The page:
By Ana Elena Puga
Reminiscence, Allegory, and Testimony in South American Theater traces the shaping of a resistant id in reminiscence, its direct expression in testimony, and its oblique elaboration in other kinds of allegory. each one bankruptcy focuses on one modern playwright (or one collaborative crew, on the subject of Brazil) from each one of 4 Southern Cone international locations and compares the playwrights’ aesthetic concepts for subverting ideologies of dictatorship: Carlos Manuel Varela (memory in Uruguay), Juan Radrig?n (testimony in Chile), Augusto Boal and his co-author Gianfrancesco Guarnieri (historical allegory in Brazil), Griselda Gambaro (abstract allegory in Argentina).
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Extra info for Memory, Allegory, and Testimony in South American Theater: Upstaging Dictatorship (Routledge Advances in Theatre and Performance Studies)
In the present, memories are formed and make sense, and there they compete for the coveted role of shaping the future. The stage, then, becomes a living canvas upon which the contested past can be re-presented and assessed from new perspectives, and where futures can be imagined, envisioned, and rehearsed. (402) Varela’s theater reconfigures material from the past in order to construct memories. This process of memory-building is well captured by the common Spanish-language expression “hacer memoria,” literally “to make memory,” as in “Voy a hacer memoria” [I’m going to make memory], uttered as one attempts to recollect.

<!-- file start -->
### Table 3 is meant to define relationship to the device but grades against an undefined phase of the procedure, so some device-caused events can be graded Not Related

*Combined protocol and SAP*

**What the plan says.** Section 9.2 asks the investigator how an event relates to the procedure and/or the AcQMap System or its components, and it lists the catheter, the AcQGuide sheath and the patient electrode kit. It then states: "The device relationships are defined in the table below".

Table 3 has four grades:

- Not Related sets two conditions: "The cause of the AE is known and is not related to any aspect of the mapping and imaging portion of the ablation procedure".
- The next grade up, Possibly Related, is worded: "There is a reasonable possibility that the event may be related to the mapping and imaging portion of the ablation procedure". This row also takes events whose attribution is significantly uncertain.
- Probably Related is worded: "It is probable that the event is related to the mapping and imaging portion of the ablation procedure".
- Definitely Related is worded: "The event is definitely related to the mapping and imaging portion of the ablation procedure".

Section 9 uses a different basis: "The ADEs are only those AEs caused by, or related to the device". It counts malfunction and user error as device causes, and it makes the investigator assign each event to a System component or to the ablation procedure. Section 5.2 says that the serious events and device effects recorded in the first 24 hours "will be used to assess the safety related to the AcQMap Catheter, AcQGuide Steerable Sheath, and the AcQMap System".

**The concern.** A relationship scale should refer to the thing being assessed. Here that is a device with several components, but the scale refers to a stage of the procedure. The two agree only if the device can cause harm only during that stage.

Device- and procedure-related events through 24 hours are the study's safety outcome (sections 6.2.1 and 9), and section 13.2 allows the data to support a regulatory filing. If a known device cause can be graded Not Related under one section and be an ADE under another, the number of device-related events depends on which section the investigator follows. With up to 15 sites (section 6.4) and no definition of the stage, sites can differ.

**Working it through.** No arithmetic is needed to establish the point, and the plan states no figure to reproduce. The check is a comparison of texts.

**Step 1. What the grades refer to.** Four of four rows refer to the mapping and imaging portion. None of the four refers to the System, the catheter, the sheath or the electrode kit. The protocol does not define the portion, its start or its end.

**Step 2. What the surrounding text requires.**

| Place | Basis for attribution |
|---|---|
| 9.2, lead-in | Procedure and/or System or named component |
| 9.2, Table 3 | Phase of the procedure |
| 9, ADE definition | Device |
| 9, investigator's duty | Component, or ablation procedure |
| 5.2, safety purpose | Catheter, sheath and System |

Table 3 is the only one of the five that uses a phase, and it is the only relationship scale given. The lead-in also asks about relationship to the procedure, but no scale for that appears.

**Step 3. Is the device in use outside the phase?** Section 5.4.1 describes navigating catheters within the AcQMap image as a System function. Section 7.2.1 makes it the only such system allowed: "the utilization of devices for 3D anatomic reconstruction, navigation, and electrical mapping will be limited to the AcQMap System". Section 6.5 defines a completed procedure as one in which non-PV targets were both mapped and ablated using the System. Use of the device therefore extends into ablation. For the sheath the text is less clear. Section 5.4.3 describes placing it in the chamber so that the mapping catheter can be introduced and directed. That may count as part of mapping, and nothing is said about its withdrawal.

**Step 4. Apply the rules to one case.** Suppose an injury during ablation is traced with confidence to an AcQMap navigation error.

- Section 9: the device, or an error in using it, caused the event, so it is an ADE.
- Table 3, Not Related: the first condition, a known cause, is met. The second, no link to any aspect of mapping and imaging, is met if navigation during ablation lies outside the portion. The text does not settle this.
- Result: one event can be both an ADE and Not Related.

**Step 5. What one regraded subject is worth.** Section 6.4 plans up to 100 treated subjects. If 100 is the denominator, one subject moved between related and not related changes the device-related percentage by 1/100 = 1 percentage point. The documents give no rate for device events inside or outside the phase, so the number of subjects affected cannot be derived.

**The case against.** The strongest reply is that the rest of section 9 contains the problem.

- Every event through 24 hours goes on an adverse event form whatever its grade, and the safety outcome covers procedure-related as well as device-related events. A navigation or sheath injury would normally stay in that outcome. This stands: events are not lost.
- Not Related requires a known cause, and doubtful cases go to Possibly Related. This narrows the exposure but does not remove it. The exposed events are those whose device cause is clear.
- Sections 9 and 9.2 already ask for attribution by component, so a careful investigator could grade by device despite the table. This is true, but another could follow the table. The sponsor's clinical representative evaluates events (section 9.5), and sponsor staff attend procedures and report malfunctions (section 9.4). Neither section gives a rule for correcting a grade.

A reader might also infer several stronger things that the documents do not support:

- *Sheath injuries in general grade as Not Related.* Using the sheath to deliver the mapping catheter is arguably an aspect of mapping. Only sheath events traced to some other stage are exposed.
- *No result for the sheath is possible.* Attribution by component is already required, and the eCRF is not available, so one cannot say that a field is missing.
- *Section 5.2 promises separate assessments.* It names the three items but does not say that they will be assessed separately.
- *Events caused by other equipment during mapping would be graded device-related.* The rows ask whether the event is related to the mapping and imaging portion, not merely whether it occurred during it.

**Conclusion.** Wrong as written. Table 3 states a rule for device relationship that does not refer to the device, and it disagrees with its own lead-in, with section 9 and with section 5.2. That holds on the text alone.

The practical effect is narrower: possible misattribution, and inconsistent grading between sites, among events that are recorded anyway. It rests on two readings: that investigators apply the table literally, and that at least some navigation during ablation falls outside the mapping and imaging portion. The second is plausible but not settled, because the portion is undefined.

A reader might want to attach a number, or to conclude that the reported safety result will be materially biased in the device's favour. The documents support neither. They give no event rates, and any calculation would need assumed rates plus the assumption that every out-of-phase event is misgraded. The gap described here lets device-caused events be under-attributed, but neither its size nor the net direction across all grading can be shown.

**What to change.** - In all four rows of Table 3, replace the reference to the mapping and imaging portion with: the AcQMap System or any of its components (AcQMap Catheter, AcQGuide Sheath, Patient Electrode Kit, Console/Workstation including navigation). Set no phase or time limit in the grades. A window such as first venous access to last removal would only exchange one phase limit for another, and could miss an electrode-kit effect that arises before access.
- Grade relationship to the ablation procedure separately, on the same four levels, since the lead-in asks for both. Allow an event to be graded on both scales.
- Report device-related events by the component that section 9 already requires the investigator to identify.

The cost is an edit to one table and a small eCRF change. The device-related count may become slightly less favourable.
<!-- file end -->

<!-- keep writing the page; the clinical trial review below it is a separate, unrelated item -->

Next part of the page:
Embedded in the joke about Clotilde’s blunder may be a second joke, between Varela and his audience, about the stupidity of censors who persecute the innocent and sometimes miss the “guilty,” such as the playwright, who at the height of the dictatorship manages to stage a condemnation of apathy to political repression and an exhortation to cultivate speech and memory. The omnipresent danger of the production being censored or shut down, however, made it necessary for the message urging cautious resistance to itself be delivered with caution.
Though it might have been more powerful for Clotilde to urge the audience to fight and to say “no,” it might also have been, from an aesthetic point of view, too obvious, and from a pragmatic perspective, too likely to trigger censors. The message’s import is disguised by directing it to a “safer” recipient. Besides taxing the spectator’s memory, then, the play also asks that the spectators use their imaginations to fill in the purposeful gaps in the text.